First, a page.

The Bug Geek

Insects. Doing Science. Other awesome, geeky stuff.

Category Archives: Diptera (True Flies)

ESO Bug Eye Photo Contest!

The results of the Entomological Society of Ontario Bug Eye photo contest were announced last night!  We were treated to a slide show of the 130ish entries; there was some spectacular work!

Also this:

I took 2nd place in the “Ontario Insect” category for

Mine foot is tasty (omnomnom) - a green Katydid

2nd in “Photo by an Ontario Resident” category for

Anisomorpha buprestoides (Southern Two-Striped Walkingstick, Devil Rider, or Musk Mare)

and 1st in the “Open Category” for

Green Lynx Spider, Peucetia viridans [Explored]

It was a good night! <—massive understatement. I’ll be one of the judges for next year’s contest 😀

I don’t think I mentioned this either: one of my photos was one of seven selected in the Entomological Society of Canada photo contest to be on the cover of the journal, The Canadian Entomologist, for 2013!

Stratiomys badia (soldier fly, Stratiomyidae)

Other than simply being ridonculously thrilled over these results, I think what I’m most pleased about is that all four of these photos use different techniques (natural setting/outdoors and studio), lighting (ambient light and flash), use of backgrounds (white box, coloured, black) and subjects (spider, phasmid, fly, katydid).  I’m happy to be producing decent AND diverse images! 🙂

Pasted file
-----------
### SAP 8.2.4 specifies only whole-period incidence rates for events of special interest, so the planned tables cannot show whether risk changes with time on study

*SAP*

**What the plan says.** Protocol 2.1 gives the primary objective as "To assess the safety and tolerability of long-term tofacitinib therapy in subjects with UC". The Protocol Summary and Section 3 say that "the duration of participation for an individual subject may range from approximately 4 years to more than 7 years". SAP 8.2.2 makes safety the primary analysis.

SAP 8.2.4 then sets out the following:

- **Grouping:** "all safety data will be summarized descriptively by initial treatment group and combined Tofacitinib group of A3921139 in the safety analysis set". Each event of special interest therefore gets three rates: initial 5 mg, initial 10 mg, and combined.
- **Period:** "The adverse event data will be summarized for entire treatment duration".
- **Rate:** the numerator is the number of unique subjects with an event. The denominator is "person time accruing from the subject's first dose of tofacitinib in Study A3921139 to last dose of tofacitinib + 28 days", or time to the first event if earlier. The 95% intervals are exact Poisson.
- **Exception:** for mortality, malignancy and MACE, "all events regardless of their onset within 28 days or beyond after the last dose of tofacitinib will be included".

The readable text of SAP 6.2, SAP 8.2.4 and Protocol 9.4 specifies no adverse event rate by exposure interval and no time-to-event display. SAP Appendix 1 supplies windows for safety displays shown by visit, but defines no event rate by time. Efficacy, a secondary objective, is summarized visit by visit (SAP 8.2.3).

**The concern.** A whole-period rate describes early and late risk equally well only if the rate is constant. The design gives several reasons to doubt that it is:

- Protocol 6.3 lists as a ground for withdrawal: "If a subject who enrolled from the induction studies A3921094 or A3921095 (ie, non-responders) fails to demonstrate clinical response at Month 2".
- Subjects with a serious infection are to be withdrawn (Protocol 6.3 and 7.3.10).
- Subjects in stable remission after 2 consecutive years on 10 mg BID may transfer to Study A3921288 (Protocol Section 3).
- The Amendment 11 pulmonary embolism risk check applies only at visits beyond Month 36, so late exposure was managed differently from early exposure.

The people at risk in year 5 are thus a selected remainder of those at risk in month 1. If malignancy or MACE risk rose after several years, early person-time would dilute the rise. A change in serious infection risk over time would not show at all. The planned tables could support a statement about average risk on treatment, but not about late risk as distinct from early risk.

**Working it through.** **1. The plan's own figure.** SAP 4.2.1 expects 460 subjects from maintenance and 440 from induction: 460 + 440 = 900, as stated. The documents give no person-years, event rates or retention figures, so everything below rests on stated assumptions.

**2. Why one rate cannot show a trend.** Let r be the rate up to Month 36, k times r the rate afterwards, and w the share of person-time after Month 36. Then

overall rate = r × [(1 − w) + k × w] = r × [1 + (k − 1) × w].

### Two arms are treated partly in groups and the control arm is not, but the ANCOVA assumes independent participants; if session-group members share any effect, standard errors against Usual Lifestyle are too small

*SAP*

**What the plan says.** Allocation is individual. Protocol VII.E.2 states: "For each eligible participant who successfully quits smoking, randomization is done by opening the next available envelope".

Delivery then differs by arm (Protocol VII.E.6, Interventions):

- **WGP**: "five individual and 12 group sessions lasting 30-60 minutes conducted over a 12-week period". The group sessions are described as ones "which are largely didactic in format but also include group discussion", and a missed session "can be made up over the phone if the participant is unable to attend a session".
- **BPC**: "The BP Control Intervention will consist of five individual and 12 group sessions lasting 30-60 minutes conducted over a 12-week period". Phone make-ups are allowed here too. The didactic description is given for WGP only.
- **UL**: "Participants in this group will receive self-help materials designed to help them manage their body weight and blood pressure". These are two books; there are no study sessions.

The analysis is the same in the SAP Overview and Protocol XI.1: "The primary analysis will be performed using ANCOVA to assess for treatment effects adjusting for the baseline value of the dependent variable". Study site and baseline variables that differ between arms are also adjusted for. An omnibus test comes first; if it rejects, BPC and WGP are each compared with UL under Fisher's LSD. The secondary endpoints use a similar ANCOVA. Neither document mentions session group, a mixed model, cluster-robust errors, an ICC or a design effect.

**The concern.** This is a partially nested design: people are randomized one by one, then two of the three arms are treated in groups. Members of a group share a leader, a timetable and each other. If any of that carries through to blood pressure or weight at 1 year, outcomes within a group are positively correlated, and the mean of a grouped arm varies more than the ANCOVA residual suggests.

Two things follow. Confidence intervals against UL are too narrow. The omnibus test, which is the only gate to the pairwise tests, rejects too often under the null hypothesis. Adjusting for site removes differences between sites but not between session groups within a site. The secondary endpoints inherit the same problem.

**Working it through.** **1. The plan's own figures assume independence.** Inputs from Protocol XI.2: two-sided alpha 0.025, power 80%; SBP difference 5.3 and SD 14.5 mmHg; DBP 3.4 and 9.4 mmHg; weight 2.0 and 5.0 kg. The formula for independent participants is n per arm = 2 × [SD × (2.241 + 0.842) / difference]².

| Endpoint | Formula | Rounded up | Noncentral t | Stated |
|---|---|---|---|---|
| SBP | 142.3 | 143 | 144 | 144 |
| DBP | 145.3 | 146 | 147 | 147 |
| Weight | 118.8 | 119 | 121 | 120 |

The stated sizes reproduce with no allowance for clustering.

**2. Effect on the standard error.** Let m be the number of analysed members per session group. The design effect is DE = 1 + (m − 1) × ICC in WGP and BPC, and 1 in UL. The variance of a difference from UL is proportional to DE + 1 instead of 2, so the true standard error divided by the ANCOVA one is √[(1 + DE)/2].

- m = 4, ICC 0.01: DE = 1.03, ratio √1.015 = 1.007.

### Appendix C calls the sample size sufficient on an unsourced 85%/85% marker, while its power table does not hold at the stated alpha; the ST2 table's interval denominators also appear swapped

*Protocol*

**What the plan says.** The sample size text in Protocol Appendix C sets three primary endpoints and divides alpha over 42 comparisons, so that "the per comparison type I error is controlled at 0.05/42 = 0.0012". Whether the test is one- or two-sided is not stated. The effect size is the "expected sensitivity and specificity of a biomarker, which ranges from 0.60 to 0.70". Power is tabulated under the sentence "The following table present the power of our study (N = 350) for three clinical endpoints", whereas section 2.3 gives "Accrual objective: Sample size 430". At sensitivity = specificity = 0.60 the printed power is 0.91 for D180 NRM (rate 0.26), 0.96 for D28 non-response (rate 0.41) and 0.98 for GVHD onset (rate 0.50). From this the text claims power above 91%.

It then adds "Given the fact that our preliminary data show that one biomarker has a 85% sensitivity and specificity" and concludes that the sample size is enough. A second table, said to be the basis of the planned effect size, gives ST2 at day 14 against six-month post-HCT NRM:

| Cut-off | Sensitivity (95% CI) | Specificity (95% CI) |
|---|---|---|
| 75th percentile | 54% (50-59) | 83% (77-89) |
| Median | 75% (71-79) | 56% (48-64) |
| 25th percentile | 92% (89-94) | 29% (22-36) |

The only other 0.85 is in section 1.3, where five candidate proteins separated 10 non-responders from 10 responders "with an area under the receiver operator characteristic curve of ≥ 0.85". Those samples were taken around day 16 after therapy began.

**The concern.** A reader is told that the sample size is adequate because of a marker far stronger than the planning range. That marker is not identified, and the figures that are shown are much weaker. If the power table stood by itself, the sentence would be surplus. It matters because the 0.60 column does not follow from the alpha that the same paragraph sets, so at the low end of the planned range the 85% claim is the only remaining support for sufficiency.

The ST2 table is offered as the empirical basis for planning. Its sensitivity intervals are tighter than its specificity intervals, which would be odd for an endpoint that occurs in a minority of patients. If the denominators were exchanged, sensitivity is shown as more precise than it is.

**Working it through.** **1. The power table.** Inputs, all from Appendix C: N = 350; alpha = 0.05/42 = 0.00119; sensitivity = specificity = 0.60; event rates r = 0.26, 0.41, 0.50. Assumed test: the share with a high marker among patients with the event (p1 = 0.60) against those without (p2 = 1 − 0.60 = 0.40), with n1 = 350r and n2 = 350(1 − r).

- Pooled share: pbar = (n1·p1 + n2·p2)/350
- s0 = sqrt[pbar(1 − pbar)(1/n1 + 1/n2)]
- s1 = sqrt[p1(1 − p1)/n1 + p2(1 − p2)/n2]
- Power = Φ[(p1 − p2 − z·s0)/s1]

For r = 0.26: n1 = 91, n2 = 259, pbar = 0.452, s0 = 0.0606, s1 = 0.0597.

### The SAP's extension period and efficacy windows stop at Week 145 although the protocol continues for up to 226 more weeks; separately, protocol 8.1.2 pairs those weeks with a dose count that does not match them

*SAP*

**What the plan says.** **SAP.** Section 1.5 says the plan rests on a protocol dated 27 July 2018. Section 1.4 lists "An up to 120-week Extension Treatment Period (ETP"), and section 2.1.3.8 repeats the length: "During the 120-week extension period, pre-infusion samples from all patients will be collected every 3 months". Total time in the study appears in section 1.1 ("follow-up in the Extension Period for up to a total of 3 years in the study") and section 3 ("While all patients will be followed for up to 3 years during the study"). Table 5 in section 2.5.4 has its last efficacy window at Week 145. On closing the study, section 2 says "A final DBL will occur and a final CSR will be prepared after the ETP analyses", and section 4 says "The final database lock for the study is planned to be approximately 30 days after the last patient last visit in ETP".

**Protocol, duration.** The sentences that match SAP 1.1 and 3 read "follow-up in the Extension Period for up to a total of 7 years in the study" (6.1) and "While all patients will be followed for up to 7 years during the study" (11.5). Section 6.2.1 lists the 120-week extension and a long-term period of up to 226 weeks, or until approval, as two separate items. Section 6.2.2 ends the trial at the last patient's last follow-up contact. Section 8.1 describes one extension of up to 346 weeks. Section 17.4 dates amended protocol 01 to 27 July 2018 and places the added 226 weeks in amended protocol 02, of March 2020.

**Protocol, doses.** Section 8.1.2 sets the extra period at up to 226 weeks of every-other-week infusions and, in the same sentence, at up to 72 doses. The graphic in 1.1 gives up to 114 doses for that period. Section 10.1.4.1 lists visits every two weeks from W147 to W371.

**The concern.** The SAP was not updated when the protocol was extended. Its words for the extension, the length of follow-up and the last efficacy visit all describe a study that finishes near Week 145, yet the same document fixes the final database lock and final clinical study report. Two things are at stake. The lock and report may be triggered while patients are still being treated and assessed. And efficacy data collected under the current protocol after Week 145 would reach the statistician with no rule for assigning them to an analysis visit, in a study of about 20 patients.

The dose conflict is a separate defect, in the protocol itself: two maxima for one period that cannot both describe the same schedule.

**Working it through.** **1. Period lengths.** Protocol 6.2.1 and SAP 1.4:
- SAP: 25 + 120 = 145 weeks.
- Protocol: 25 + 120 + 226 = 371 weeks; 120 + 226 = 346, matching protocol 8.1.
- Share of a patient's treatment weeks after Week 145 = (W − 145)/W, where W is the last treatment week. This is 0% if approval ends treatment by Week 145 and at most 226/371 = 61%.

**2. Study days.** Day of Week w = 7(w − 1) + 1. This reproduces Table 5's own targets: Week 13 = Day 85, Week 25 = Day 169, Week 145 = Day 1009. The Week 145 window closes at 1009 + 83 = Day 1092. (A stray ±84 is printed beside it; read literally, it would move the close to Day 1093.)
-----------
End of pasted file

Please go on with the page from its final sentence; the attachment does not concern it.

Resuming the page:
Advertisements

Photo Friday: one-shot wonder

When working with live insects in the field, one of the biggest challenges is to get the shot before the bug…bugs off. Sometimes you only get one or two chances before your subject is suddenly nowhere to be seen – it’s the reason why I end up with so many badly lit or blurry images that get tossed and make me quietly mutter bad words.

Every now and then, though, I get lucky. This image of a snipe fly was the one and only shot I managed to fire off – and it was definitely a keeper 🙂

Rhagio hirtus, female (Rhagionidae)

Hey Geek, what’s this? Creepy long-tailed water thingie…

My Twitter feed alerted me to a new interaction – I’d been flagged in a tweet by @MarconiRebus containing a most intriguing photo:

An earlier tweet provided a little more info:

Whoa. That is one weird bug!

Aquatic insects do have a tendency to look weird and wriggly, but this long-tailed beastie was nothing I was familiar with; also, the photo was coming from overseas, making this ID challenge potentially tricky.

Luckily, that snorkel-butt was an incredibly useful character for narrowing the ID down to one insect Family. There are a number of aquatic insects that use a similar apparatus for breathing, but none that I’m aware of that look quite so wormy. A search turned up a most awesomely-named fly larva:

“Rat-tailed Maggot”

You gotta love that name; it conjures up so much “EW”! 😛

The Rat-tailed Maggot is the larva of a drone fly (Eristalis sp., Syrphidae).  Syrphids are generally known as “hover flies” for their ability to fly in place. The adults tend to hang out near or on flowers, and many mimic bees.

I actually encountered some large bee-mimicking hover flies (possibly drone flies, but difficult to tell from my photos) while camping last week; this isn’t the most awesome photo ever, but it gives you the general idea of the nature of the beast:

See Miles’ comment about this photo, below – I made a boo-boo! Thanks, Miles!

There were ample ponds and quiet pools in the area, which would have made perfect breeding grounds for these fascinating flies!

Photo Friday: Soldier fly (Stratiomys badia)